Wednesday, September 14, 2011

Seeing in the dark




In,"Darkness sheds light on neural computations"scientists describe experiments to show how we might navigate in the dark. Bats on the other hand do this by projecting sounds out and depending on how fast those sounds are received are able to determine how far away objects are. It's called sonar, and it's how bats develop a sense of place. In thinking about our sense of place and how we determine it, it occured to me that we also use our hearing (although to a much lesser extent than bats). For instance, navigating in the dark or perhaps through the woods where we can only see so far. Many also use 'background' music to help them focus in their work and to even motivate students in the classroom.


A problem severely affecting local bats's sense of place in New York State is a disease known as 'white nose syndrome'. It's actually a fungus that grows on bats's noses. Scientists have been able to track down the appearance of the disease to Howe caverns in New York. It's a popular tourist spot so they suspect it might have been brought from elsewhere. From microbemagazine.org:

"Recent culture and PCR surveys indicate that G. destructans is widespread in Europe, including among hibernating bats in hibernacula in the Czech Republic, France, Germany, Hungary, Slovakia, and Switzerland. Unlike in North America, however, mortality rates and population declines remain normal among European bat species. This sharp contrast between disease manifestation among bats in Europe and North America provides an opportunity to investigate how bat species may differ in terms of their susceptibilities to fungal infection, continental variability among fungal strains, and the influence of environmental conditions and bat behavior on this fungal disease."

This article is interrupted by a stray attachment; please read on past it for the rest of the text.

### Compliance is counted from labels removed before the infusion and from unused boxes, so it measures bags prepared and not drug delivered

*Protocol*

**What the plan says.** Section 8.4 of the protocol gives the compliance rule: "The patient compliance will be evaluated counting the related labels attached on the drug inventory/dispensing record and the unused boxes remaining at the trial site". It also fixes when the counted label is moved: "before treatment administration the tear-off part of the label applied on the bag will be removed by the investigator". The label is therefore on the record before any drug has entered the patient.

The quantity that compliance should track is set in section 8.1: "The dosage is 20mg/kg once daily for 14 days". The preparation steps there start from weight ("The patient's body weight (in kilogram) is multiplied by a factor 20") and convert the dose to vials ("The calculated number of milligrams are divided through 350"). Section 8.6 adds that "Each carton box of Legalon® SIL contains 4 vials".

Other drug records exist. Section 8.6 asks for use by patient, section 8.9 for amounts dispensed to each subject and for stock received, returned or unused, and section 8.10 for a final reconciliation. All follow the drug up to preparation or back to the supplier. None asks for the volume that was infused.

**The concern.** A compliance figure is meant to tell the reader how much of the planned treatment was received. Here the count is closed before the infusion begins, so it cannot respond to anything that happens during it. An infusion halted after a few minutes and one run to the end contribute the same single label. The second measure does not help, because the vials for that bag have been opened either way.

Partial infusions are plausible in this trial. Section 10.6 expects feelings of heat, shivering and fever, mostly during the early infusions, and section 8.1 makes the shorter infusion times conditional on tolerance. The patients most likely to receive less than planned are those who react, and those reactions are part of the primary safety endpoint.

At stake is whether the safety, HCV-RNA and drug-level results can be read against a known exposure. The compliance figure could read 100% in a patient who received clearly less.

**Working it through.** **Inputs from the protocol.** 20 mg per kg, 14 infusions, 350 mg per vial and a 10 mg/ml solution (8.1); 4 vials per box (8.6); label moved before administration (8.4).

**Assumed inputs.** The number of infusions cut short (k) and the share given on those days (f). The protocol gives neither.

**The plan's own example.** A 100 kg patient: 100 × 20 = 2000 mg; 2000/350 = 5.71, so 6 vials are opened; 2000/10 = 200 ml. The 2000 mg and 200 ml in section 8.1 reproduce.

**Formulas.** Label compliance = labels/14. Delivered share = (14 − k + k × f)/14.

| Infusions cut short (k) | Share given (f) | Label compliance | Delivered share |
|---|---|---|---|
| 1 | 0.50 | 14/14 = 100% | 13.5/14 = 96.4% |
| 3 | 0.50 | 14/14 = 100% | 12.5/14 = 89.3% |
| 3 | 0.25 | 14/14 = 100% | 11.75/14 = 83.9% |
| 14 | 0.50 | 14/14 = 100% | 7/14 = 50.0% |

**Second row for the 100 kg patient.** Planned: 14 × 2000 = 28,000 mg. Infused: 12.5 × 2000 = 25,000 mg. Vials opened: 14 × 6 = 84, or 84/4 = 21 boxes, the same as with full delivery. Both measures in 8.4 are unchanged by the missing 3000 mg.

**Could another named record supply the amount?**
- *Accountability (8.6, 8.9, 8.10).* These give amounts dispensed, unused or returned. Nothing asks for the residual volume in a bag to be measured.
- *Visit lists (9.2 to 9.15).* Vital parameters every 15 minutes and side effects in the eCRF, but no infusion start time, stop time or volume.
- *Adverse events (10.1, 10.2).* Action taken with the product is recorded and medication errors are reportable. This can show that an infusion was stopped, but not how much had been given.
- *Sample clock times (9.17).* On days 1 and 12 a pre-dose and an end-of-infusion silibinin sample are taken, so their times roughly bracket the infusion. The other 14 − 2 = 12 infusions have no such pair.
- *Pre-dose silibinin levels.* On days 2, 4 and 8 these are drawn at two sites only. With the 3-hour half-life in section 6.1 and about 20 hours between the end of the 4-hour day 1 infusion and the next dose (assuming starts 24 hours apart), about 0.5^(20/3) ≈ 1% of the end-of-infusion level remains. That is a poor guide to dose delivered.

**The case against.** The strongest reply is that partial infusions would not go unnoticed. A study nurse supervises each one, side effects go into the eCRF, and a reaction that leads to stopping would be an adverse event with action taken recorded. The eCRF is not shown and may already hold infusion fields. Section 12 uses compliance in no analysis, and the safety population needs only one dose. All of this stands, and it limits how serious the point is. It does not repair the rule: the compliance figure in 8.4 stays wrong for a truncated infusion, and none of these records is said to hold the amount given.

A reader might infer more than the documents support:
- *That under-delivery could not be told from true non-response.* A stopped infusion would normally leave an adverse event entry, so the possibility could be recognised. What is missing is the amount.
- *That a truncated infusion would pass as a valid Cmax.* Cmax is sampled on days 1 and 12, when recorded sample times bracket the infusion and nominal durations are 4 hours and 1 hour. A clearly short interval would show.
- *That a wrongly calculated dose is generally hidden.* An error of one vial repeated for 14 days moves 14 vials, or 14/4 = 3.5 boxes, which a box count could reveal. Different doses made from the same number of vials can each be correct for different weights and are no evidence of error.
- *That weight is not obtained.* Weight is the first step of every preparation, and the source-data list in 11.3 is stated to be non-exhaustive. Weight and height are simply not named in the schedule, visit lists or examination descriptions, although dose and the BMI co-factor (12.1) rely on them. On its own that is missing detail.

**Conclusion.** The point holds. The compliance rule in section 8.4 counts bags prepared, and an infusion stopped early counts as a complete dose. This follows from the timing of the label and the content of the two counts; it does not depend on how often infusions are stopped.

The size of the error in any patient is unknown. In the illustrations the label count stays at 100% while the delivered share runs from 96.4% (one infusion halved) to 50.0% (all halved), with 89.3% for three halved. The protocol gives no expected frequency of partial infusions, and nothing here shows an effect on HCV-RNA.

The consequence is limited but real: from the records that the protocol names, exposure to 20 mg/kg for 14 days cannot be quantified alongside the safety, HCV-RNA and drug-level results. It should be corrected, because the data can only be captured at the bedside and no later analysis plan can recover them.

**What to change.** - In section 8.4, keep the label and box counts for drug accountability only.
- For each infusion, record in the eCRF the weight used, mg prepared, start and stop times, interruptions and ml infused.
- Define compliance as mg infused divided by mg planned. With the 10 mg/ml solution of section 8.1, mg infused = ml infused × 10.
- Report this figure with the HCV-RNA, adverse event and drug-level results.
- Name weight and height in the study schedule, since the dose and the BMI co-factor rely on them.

In this case, an otherwise innocuous problem in one place turned out to big a devastating one merely by being brought to a different place.

For my project on 'place' I plan to incorporate a QR Code image with an image of a NYS bat. A QR Code is an image configured so that a particular computer application, using a camera, (typically found in smartphones) can decode for embedded information such as a website address.

I'll have it link to bats sounds on the web. The image in this way simulates a bat using its sonar to navigate and illuminate its environment through sound. The QR Code can also link to information on white nose syndrome further illustrating the effect place can have.

(As an aside, using a code to derive information about the environment is an analogue to the materialist idea that the sensory world is actually an illusion created by our brains whereas the actual world is merely abstract information).



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